Monday, April 17, 2006

Tulip Festival and Kite-Flying

Last Tuesday, Bede, Lucia and I went to the Annual Tulip Festival of Skagit County, Washington. We always go prepared for rain. Even when there's sunshine (as there was last Tuesday), we can almost always count on lots of mud. There's something wonderful for me about attending the Tulip Festival every year. It's not just looking at all the tulips and daffodils, lovely though they are. It's the one time of the year in which I go out of my way to appreciate my adopted home state of Washington. Many of my friends go hiking and skiing in the mountains on a regular basis. They are "connected to nature." Usually, I'm not likely to go hiking anywhere more adventuresome than the Arboretum. Mount Rainier has some good walking trails, but it's two hours away, and while we're sure Lucia would be cheerful for the drive out to Paradise, we're not so sure our girl would keep from having a meltdown on the return trip. The Tulip Festival, however, is only an hour's drive from where we live. With all of its open fields and muddy puddles, the festival is heaven for a child in rainboots. We don't spend that much time looking at the tulips up-close, but appreciate the swaths of color over the landscape:


Flower rainbow of Tulip Town


Alkelda and Lucia within the flower rainbow

I admit that one of the main reasons I like to go to the Tulip Festival is so that I can fly my little kite. The average kite needs 8-12 mph winds to stay up in the air. I have one of those kites, but I like my little 5 mph kite. I'm a beginning kite-flyer, and I need a bit of success at the onset for encouragement. While we have a Kite Hill at one of our parks, if the wind is good, the hill is filled with other kite-flyers. If I take my kite out to an open, empty field, there's a good bet that five minutes later, someone is going to start a baseball game. Normally, I'm a city girl to the bone, but when it comes to flying kites, I long for wide open spaces. I find those spaces at the Tulip Festival plus the bonus of children saying, "Look! A kite!"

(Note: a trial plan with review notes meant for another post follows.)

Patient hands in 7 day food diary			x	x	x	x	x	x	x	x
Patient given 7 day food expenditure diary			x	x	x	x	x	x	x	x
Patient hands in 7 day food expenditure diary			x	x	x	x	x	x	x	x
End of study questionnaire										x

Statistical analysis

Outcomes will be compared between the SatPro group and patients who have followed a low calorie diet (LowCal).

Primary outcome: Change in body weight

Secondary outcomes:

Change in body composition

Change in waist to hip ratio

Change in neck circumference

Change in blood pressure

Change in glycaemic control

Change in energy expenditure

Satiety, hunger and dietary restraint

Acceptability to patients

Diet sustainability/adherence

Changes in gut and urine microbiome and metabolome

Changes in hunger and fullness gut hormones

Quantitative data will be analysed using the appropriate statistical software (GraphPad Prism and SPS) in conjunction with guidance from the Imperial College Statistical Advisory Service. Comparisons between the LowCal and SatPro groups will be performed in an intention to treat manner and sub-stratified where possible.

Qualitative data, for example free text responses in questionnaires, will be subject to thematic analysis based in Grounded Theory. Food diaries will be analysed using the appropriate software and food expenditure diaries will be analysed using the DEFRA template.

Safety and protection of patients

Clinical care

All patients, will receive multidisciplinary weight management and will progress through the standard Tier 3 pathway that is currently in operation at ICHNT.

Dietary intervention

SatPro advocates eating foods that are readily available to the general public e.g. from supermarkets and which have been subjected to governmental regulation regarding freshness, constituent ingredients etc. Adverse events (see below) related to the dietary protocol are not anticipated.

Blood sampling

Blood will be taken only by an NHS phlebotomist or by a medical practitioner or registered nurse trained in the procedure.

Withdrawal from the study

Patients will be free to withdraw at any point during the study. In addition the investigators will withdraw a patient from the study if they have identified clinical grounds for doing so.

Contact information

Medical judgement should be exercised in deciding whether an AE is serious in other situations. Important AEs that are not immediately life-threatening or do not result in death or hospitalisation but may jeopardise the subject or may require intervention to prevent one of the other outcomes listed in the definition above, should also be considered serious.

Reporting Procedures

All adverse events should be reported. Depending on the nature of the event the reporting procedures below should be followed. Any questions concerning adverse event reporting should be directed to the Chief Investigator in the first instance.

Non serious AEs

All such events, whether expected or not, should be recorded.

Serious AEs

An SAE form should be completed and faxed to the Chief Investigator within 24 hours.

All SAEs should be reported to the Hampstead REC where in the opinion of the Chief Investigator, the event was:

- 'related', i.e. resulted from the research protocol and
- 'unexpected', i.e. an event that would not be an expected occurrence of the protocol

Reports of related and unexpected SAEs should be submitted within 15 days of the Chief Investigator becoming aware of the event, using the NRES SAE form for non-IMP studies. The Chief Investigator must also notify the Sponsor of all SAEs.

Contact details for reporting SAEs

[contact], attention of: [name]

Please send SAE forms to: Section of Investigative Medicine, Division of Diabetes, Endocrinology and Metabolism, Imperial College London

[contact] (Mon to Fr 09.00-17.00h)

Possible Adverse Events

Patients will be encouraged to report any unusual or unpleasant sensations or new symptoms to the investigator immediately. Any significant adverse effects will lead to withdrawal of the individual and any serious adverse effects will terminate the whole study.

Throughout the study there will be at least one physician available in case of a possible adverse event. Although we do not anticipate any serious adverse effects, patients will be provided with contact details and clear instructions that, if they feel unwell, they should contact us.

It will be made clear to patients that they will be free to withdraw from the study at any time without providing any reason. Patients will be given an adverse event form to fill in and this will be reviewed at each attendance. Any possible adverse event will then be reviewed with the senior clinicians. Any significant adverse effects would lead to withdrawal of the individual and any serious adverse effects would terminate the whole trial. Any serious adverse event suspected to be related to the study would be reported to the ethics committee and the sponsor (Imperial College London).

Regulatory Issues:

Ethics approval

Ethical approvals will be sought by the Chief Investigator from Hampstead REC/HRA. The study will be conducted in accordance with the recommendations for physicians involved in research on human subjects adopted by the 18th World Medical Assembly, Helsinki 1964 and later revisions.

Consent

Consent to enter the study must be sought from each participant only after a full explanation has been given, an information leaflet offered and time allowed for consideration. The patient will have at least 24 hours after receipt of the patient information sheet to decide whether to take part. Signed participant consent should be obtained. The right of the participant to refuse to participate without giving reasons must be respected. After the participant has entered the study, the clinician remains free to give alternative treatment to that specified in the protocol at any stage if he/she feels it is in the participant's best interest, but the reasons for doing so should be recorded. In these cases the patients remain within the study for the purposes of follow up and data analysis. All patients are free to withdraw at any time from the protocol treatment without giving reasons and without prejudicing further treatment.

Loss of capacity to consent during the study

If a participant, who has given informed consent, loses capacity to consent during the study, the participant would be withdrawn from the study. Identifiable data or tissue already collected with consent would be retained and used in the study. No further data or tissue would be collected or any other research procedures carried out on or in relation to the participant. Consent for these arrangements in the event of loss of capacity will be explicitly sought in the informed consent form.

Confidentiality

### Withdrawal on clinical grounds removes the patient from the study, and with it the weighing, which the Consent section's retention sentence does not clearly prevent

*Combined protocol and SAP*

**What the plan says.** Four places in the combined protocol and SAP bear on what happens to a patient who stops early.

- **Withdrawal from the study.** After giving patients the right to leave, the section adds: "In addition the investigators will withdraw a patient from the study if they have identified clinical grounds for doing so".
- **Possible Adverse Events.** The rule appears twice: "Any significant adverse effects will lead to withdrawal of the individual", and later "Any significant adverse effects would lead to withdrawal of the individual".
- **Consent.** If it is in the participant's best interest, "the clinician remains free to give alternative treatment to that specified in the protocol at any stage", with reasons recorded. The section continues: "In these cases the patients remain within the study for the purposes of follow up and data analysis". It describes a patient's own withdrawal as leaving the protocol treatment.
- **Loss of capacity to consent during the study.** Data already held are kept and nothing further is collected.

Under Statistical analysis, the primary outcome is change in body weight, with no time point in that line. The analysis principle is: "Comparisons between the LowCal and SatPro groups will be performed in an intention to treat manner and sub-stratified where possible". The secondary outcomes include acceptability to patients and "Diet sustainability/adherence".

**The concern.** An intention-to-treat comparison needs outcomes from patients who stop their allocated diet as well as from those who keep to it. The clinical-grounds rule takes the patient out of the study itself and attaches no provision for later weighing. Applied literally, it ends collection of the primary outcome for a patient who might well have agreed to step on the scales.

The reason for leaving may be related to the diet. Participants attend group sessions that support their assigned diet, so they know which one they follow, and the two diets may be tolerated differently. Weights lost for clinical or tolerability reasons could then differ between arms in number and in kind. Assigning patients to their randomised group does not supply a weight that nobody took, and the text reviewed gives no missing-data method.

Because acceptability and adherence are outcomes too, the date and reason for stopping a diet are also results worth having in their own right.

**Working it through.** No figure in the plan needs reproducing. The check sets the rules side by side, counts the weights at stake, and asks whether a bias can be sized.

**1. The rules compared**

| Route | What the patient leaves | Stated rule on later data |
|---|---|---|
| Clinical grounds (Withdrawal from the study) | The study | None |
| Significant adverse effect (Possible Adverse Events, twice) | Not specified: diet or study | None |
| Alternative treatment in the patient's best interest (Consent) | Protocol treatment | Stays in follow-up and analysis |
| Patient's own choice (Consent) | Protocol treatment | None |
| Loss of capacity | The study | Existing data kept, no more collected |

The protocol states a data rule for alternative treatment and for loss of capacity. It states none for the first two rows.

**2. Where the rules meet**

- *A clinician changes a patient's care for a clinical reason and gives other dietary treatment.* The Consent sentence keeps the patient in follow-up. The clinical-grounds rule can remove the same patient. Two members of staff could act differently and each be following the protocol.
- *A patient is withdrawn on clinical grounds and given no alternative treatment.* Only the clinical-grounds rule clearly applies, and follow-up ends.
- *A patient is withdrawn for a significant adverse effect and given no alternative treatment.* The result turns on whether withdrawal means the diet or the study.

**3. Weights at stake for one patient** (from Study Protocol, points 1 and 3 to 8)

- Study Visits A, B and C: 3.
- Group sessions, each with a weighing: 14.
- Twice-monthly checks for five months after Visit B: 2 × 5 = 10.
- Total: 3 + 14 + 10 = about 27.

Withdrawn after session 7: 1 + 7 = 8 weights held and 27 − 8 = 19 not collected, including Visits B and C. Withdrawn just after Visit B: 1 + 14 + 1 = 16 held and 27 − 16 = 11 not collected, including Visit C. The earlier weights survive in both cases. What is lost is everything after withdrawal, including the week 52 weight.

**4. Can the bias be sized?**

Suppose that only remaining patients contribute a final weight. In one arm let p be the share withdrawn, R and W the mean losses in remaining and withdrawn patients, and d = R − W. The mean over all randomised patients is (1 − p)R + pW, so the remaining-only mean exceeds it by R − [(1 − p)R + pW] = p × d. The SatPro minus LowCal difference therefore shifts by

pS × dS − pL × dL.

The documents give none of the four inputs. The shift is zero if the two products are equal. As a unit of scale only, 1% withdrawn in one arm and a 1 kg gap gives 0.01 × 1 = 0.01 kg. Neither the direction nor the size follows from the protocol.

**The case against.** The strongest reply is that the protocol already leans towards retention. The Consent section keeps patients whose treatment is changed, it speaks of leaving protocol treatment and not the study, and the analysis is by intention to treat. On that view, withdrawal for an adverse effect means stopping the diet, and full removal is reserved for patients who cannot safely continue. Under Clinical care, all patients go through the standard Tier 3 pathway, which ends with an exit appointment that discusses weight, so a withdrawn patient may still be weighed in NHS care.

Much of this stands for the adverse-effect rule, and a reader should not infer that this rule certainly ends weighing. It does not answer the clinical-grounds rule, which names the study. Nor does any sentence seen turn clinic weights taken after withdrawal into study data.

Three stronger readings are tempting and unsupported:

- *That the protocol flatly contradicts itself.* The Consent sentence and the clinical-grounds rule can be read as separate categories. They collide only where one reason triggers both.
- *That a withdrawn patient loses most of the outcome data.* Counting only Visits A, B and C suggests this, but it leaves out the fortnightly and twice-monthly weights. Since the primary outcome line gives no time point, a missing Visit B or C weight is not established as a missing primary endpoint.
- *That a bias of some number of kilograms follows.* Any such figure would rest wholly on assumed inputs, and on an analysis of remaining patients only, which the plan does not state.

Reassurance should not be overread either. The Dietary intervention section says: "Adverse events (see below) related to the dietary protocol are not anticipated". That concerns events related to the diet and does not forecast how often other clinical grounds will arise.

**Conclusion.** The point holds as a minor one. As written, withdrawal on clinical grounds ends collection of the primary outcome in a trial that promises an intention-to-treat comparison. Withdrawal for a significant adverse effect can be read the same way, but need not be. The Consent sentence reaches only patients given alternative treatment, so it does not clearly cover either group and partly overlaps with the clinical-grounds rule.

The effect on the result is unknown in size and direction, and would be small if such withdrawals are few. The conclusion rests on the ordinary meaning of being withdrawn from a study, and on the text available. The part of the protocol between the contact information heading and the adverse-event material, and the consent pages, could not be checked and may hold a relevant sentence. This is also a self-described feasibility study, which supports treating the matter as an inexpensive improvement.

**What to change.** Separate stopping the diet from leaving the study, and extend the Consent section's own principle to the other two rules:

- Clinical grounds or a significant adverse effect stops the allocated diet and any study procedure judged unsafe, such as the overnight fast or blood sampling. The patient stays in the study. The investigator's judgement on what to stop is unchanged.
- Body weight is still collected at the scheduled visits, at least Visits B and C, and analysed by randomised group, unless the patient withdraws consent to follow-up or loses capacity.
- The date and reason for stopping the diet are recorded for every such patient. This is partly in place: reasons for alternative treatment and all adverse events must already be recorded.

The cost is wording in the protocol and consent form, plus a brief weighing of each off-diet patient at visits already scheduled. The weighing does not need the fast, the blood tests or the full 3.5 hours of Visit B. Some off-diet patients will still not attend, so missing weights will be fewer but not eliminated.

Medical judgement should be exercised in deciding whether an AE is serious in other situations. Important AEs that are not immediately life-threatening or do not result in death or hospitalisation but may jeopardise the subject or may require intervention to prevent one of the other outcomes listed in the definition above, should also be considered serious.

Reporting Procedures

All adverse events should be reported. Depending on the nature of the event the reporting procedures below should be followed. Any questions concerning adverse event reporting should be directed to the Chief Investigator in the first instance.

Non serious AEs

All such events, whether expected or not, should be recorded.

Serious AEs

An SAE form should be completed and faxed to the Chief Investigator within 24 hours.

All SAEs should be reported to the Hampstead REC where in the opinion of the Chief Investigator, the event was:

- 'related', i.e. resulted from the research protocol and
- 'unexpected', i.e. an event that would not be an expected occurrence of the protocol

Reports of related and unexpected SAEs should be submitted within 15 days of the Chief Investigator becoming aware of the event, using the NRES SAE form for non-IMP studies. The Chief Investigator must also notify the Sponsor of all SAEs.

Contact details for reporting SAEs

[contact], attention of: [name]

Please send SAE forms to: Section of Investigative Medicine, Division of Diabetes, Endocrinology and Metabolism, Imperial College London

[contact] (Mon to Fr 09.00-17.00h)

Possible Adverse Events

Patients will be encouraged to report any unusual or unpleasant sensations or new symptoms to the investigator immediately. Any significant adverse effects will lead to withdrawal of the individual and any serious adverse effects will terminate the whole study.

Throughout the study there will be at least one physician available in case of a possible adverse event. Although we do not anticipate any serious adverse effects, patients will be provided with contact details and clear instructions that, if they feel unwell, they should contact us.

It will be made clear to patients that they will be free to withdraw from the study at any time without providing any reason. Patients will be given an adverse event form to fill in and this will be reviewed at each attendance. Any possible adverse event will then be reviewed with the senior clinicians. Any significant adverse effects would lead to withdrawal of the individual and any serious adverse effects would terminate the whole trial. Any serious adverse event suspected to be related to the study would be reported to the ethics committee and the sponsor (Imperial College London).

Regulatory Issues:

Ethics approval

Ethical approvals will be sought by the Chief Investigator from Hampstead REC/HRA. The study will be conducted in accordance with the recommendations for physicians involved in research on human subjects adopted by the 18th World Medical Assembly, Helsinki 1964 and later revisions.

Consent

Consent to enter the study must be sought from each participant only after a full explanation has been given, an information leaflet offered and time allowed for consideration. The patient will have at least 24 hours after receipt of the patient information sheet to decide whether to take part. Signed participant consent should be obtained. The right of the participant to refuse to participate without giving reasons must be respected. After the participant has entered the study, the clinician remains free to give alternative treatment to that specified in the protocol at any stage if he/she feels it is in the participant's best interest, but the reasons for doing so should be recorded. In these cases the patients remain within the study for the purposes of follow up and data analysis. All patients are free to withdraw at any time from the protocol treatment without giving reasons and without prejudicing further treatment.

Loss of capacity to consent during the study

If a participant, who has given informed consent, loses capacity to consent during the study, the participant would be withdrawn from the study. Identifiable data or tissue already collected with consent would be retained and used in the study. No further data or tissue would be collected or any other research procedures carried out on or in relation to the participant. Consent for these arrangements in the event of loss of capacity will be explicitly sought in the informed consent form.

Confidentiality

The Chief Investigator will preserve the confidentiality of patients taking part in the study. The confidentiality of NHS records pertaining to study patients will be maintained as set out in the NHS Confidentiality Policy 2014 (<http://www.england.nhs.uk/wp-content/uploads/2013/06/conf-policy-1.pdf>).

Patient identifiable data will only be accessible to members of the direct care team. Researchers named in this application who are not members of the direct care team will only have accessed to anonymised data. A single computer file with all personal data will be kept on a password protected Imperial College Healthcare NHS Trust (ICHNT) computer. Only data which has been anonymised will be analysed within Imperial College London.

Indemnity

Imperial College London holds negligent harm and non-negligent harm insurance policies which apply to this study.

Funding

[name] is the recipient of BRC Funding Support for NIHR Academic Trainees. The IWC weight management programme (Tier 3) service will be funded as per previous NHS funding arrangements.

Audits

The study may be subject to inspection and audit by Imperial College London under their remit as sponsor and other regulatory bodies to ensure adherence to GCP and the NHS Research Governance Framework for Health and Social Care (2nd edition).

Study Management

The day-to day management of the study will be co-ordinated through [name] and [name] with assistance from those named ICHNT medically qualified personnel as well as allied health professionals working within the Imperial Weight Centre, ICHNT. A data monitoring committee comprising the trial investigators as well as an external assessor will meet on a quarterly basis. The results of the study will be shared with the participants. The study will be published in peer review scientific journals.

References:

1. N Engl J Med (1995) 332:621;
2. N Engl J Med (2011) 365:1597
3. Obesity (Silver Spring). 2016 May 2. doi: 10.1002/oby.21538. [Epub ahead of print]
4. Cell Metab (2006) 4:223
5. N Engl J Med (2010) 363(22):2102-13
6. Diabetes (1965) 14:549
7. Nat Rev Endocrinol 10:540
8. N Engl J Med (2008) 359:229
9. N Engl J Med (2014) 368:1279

Alkelda flies the kite (superimposed to show that in theory, there is something at the end of the string)

Lest you think that this storytelling blog is turning into a scrapbooking blog of my travels in the Pacific Northwest, here is a song about kites, and here is a story in which kites are important.

5 comments:

Nonny said...

The pictures are breathtaking. The only time I enjoy really being outdoors is during early spring. Just to get the musty cobwebs out of my brain.

Your kite picture is hilarious, thanks for the disclaimer because I couldn't tell (haha). I love to fly kites when we visit the ocean.

Alkelda the Gleeful said...

Nonny, Nobody has ever told me to "go fly a kite," but I wish someone would.

Then again, what am I waiting for?!

Lady K said...

Akelda, I SO needed pictures like that. Daffodils and tulips are also among my favorites. Actually, jonquils are my absolute, but I can never find them down here. I suppose I could order bulbs over the net but I worry how they'd do down here.

Looks like you had a blast! It's been windy here lately and I keep saying that it's great "kite weather." I really need to get in touch with my inner child again.

Lone Star Ma said...

I love tulips.

The weather is always right for kite-flying in Corpus Christi, Alkelda! Come visit! Any little park will do here and you can get big, gi-normous kites up at the beach. We used to have a kite museum here, even!

Alkelda the Gleeful said...

Lone Star Ma: I want to visit! Let's make it happen. We may need two years to plan it, though!

Lady K: Is it possible for you to visit a conservatory/greenhouse that has jonquils? I love it when other people do the caretaking and I get to appreciate the flowers.